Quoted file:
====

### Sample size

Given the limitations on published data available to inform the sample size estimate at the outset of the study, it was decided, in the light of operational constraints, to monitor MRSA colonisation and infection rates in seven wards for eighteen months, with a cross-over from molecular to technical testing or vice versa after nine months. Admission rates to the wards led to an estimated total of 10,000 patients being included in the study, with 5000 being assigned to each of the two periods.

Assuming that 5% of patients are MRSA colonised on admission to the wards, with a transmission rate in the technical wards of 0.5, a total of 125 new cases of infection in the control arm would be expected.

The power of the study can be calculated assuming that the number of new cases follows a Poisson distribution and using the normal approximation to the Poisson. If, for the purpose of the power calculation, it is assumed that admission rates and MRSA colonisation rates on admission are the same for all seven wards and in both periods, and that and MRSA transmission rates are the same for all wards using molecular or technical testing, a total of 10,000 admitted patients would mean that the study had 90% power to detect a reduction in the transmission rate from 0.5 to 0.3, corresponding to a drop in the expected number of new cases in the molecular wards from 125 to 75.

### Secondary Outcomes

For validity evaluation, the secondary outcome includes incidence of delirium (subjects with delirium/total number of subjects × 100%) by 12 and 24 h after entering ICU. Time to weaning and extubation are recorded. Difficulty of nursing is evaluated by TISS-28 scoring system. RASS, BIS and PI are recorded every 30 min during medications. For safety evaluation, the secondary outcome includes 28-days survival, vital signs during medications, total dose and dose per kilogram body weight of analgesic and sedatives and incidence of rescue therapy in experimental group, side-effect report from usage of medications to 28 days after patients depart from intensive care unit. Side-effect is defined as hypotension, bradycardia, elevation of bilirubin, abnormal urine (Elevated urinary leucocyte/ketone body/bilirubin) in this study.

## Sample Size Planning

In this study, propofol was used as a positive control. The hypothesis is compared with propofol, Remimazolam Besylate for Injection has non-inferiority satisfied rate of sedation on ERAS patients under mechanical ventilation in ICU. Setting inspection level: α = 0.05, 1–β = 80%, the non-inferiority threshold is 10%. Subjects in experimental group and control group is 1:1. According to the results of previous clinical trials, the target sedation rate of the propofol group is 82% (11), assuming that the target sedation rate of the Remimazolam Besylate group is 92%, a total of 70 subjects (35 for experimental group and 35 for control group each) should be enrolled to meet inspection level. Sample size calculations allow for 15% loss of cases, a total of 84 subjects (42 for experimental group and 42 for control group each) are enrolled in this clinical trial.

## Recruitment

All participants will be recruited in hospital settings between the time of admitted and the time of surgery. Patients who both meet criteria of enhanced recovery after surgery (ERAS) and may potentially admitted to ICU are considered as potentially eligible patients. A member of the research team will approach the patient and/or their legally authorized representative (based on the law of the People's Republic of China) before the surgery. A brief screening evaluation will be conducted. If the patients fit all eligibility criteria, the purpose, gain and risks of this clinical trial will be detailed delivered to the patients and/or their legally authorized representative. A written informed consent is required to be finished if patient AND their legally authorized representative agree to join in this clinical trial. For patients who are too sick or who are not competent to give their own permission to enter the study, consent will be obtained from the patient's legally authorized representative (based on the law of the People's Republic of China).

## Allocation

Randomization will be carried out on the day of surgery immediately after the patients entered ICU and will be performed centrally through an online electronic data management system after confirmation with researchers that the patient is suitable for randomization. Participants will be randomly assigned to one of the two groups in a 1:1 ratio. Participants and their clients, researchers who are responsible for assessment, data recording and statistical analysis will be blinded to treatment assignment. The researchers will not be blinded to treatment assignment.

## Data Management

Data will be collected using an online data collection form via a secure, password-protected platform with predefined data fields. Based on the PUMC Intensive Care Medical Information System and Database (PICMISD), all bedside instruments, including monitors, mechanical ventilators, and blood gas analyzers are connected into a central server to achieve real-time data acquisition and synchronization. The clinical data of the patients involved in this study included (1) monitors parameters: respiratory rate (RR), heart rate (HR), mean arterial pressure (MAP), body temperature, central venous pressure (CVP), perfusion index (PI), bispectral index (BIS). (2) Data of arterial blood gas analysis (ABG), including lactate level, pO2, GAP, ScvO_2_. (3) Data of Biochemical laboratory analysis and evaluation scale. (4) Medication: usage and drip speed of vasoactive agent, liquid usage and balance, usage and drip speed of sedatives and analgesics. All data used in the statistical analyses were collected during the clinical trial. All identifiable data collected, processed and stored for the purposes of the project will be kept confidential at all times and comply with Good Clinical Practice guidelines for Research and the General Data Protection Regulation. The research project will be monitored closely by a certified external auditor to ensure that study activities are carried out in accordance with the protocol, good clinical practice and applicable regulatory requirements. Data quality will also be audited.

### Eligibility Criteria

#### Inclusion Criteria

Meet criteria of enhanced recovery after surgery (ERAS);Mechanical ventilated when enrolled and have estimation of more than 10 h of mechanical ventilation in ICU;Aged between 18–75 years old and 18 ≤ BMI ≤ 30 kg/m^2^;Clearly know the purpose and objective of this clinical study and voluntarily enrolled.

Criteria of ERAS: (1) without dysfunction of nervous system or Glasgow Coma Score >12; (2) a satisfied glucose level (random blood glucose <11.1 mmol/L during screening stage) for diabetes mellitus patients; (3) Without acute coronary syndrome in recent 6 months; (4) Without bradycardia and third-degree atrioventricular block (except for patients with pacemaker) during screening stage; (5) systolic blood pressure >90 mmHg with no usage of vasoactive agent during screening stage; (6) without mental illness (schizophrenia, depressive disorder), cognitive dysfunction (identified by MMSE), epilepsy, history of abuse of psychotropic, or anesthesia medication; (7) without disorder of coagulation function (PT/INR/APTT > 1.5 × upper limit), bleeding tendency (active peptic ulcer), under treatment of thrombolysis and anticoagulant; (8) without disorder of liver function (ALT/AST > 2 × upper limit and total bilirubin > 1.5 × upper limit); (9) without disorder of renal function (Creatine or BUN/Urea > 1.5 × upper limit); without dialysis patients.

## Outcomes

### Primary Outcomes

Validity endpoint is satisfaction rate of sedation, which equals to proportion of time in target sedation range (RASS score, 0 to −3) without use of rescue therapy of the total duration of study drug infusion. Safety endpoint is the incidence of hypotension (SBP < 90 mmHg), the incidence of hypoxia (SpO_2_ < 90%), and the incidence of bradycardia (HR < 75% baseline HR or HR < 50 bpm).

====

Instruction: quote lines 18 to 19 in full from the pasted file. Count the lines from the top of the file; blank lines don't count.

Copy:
Criteria of ERAS: (1) without dysfunction of nervous system or Glasgow Coma Score >12; (2) a satisfied glucose level (random blood glucose <11.1 mmol/L during screening stage) for diabetes mellitus patients; (3) Without acute coronary syndrome in recent 6 months; (4) Without bradycardia and third-degree atrioventricular block (except for patients with pacemaker) during screening stage; (5) systolic blood pressure >90 mmHg with no usage of vasoactive agent during screening stage; (6) without mental illness (schizophrenia, depressive disorder), cognitive dysfunction (identified by MMSE), epilepsy, history of abuse of psychotropic, or anesthesia medication; (7) without disorder of coagulation function (PT/INR/APTT > 1.5 × upper limit), bleeding tendency (active peptic ulcer), under treatment of thrombolysis and anticoagulant; (8) without disorder of liver function (ALT/AST > 2 × upper limit and total bilirubin > 1.5 × upper limit); (9) without disorder of renal function (Creatine or BUN/Urea > 1.5 × upper limit); without dialysis patients.

## Outcomes